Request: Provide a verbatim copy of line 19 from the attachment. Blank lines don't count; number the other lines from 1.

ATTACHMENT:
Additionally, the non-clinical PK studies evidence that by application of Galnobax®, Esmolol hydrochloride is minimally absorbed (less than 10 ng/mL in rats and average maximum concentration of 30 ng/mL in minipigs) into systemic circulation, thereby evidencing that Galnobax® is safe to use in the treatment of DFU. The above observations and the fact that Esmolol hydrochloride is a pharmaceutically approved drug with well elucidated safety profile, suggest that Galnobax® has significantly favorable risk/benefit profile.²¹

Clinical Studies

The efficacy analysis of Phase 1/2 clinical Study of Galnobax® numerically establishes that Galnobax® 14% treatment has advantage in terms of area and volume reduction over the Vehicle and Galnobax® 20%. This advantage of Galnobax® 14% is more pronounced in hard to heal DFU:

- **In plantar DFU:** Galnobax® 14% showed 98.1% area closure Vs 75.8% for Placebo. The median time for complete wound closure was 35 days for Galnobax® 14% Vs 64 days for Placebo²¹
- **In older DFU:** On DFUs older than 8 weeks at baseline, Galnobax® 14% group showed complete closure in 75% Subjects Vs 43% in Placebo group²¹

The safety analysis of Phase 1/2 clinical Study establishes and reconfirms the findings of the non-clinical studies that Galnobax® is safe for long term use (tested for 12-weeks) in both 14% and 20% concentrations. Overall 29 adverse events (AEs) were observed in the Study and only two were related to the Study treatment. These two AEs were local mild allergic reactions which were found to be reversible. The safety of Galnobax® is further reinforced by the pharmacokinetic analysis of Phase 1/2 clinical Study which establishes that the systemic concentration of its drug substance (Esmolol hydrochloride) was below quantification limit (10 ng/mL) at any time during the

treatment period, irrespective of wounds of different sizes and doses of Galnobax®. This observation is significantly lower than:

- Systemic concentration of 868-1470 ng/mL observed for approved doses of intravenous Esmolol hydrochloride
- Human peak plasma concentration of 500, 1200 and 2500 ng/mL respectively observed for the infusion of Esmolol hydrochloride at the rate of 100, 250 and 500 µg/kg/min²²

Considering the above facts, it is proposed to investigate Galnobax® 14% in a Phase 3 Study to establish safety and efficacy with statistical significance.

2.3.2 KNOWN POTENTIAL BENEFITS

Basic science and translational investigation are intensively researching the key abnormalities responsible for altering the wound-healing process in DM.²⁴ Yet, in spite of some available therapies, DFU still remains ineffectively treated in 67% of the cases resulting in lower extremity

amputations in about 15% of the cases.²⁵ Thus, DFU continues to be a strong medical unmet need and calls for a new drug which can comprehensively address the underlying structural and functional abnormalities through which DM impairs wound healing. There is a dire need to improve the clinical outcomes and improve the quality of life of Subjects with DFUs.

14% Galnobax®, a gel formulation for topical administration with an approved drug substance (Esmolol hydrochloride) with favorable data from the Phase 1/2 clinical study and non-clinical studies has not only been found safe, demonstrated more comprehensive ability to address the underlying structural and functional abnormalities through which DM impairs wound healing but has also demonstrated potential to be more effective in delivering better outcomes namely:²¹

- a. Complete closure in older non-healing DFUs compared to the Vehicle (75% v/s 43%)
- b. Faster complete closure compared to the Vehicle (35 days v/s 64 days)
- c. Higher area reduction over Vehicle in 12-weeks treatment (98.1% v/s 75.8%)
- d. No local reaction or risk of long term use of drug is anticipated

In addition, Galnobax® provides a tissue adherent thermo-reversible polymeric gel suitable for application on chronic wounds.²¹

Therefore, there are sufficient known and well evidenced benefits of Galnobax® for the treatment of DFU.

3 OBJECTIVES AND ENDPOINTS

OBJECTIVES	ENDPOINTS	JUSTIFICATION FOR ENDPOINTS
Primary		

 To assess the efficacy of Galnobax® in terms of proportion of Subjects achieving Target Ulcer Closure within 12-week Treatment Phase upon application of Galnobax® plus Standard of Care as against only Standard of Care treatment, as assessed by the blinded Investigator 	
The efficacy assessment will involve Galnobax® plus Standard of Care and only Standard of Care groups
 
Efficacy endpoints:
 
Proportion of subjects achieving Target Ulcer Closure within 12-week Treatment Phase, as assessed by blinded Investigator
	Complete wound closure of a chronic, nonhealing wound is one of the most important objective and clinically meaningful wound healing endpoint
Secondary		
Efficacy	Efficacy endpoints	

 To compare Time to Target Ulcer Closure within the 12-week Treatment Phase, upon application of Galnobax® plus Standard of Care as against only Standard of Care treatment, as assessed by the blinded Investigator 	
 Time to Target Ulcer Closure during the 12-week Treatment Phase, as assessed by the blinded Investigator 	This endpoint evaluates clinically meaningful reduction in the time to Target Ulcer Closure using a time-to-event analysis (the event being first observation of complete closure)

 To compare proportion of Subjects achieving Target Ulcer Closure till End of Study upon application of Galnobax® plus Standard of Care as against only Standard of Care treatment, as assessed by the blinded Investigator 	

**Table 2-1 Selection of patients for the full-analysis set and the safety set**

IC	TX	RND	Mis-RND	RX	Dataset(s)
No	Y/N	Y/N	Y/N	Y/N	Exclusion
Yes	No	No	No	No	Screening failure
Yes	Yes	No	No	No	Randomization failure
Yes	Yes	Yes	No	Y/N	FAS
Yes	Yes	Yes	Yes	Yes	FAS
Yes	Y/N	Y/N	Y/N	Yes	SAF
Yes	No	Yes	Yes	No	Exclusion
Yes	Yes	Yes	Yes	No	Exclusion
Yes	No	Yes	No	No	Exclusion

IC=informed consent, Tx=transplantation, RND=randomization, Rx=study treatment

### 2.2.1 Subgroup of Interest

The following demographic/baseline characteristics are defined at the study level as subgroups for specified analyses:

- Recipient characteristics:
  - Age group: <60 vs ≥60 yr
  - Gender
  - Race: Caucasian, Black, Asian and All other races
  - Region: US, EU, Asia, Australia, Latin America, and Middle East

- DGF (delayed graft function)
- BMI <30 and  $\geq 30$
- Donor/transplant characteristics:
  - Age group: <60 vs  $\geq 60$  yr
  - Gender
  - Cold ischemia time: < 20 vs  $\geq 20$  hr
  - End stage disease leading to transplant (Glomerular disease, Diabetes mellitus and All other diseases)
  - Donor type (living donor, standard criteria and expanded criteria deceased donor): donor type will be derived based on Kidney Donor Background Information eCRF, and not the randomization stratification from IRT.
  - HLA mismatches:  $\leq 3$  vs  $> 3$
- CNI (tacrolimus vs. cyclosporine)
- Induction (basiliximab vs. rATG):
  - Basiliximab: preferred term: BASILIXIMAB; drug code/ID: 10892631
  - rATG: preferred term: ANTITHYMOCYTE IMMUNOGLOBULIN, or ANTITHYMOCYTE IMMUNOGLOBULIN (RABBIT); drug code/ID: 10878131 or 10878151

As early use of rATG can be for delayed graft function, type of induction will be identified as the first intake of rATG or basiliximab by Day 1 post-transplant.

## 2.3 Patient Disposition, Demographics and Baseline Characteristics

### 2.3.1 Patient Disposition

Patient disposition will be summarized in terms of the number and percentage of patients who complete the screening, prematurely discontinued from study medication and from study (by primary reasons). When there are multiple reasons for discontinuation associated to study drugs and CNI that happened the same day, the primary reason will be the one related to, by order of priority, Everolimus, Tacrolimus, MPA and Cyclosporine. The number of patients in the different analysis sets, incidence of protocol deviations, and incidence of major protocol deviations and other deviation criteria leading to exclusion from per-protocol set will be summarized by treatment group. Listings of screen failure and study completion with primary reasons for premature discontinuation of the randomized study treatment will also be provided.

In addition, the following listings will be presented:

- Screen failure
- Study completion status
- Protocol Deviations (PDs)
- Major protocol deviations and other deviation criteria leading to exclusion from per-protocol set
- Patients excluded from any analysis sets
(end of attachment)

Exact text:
In addition, Galnobax® provides a tissue adherent thermo-reversible polymeric gel suitable for application on chronic wounds.²¹